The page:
June 2008 Newsletter

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June's News from Bookbag Towers

This is a busy time of year for Bookbaggers. The sun's been out for a few weeks and things are hotting up in the garden. Between harvesting the first yummy radishes and lettuces and settling down with a good book, or two, or three, or four, we've barely time to hear ourselves think. Still, there are worse fates in life and it's not as though either hobby is a chore. We hope you're enjoying 2008 as much as we are.

There's still lots going on in the publishing world and, as usual, here's our round up of the best books hitting the shelves this month...

If there's anything you'd like to tell us, or anything you think we've left out, please drop us a line and let us know.

What we've been reading...

In fiction, Sue has three books to recommend. She remains impressed by Andrea Camilleri's Montalbano series. The ninth book is as fresh and original as ever. Superb plotting and excellent characters make this as close to perfect as a police procedural can be. Comfort Food by Kate Jacobs really is top class fiction for women and it doesn't come much better than this. It's well-written with characters you can engage with. Finally, Wedding Season by Katie Fforde is a pacy and well-researched story of a wedding planner who doesn't believe in love. Fans of historical fiction should heed Lesley, when she says that A Small Part of History by Peggy Elliott captivated her completely, despite a rocky beginning. It's the story of an American wagon train in the 1840s.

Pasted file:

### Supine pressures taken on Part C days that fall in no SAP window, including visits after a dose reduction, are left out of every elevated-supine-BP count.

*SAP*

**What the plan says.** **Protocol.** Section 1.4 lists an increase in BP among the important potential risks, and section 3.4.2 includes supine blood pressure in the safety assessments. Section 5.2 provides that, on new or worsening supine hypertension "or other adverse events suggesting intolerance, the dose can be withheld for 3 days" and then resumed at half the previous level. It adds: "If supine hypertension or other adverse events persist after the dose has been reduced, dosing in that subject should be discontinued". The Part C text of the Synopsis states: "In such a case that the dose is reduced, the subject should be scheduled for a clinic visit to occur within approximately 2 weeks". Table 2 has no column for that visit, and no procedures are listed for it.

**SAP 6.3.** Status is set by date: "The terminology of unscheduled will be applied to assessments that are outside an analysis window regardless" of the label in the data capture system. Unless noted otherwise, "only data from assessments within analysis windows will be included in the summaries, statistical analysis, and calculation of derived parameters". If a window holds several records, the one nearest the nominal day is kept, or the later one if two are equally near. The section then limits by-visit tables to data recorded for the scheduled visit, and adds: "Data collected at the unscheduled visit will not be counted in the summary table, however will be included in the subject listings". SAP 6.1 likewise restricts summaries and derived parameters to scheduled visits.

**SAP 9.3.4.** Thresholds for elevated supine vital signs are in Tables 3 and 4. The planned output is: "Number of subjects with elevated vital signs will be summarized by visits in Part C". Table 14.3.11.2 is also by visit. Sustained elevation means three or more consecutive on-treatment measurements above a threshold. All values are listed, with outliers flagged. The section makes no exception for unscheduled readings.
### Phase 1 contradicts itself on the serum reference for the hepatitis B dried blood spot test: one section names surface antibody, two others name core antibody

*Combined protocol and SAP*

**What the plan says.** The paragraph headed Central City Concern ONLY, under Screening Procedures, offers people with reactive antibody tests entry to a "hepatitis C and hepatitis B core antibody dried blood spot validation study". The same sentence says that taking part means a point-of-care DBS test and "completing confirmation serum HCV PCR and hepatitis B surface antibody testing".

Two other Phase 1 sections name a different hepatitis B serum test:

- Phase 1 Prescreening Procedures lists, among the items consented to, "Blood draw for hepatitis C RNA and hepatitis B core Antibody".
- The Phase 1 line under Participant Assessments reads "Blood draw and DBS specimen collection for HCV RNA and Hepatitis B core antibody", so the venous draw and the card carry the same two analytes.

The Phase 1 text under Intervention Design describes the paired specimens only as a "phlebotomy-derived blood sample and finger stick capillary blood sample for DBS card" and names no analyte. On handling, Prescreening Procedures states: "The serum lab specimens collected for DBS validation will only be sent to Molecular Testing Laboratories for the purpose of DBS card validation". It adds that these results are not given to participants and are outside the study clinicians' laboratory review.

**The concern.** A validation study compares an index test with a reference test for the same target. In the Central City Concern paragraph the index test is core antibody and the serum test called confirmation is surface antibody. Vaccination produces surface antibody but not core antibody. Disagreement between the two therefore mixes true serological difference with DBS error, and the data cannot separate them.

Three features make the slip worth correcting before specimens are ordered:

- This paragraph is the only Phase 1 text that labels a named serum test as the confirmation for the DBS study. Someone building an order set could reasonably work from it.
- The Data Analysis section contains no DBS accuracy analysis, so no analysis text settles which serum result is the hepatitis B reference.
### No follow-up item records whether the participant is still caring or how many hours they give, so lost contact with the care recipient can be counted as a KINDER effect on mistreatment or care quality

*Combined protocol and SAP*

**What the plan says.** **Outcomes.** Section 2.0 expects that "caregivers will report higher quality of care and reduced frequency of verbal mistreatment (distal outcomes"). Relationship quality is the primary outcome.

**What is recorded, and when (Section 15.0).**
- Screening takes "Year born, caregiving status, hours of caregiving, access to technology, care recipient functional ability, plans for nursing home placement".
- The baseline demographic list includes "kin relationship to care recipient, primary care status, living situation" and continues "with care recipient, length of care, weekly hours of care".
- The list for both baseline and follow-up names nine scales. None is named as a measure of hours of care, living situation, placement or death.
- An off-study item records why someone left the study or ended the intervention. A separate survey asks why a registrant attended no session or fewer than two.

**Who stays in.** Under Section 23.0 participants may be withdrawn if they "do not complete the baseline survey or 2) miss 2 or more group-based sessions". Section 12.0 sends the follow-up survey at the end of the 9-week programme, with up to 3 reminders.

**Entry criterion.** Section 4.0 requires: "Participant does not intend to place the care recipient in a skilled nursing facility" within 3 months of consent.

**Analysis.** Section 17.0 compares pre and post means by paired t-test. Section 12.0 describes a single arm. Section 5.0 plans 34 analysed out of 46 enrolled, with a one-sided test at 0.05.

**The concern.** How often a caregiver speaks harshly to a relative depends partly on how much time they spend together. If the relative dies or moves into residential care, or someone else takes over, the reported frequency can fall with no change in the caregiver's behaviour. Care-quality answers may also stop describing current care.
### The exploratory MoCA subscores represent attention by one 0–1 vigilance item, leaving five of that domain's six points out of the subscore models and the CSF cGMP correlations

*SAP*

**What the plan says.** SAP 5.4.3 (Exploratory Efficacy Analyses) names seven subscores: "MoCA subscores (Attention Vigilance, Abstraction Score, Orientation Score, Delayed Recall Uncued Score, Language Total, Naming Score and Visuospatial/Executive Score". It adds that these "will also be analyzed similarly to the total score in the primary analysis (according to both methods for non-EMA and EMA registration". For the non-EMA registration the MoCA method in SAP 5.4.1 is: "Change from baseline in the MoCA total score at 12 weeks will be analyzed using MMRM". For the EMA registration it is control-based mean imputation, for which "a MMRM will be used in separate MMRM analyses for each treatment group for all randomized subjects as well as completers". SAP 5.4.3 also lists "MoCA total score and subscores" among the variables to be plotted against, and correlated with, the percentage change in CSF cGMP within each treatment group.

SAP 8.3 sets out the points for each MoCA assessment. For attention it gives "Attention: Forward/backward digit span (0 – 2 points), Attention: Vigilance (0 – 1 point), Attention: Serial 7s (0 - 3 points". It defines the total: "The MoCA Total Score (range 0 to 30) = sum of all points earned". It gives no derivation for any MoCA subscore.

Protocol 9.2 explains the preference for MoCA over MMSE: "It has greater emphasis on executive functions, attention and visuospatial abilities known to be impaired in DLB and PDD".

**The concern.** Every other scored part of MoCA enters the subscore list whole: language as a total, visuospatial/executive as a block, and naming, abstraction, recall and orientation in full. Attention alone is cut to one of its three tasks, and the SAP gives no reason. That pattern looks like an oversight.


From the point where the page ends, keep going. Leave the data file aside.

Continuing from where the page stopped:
In non-fiction, Katherine loved What Is She Doing Here? by Kate Clanchy, a remarkable and unforgettable memoir of a friendship with a Kosovan refugee. If you fancy some heavyweight reading, Sue suggests One Minute to Midnight: Kennedy, Krushchev and Castro on the Brink of Nuclear War by Michael Dobbs. It's the definitive telling of the story of thirteen days which brought the world closer to the brink of nuclear war than it had ever been before - or since. On a lighter note, John loved Ronnie by Ronnie Wood, a memoir by the hellraising guitarist and occasional artist, whose music career included working alongside Jeff Beck and Rod Stewart before joining the Rolling Stones in 1975.

In children's books, Zoe continues her love affair with a remarkable teen author and recommends Escape by Kate Cann a sizzling summer read following the adventures of gap year-er Rowan and her unexpected adventures in the USA. John thinks you should read Titanic 2020: Cannibal City by Colin Bateman. He says, in an unusual rush of praise, if people continue to wonder why he likes to read teen fiction, he shall just point them in the direction of this brilliantly styled, energetic and gripping adventure book. A timely read for the little ones is Outstanding Olympics by Clive Gifford, a factual look at the Olympic Games from ancient times up to the preparation for the 2008 Beijing Games. Interesting facts, chatty style and action photography of the highest standard. Jill enjoyed Lost Riders by Elizabeth Laird, a wonderfully researched and heartbreakingly vivid, Elizabeth Laird tells the story of the child-slave camel jockeys of the Middle East with her trademark robust sympathy.

Reviewers

We're always on the look out for people to join our panel of reviewers at Bookbag. We need people who understand that the reader wants to know what the reviewer thinks about the book and not just what's written on the back cover. If you think that you're one of these special people that we're looking for, we want to hear from you. You can find details of how to apply here on the site. Don't be shy!

Competitions

We have competitions for some great books going this month, and every month, so get entering!

And that's about it for this month.

If you're passing Bookbag Towers do pop in and see us – we're at www.thebookbag.co.uk.

All at Bookbag Towers

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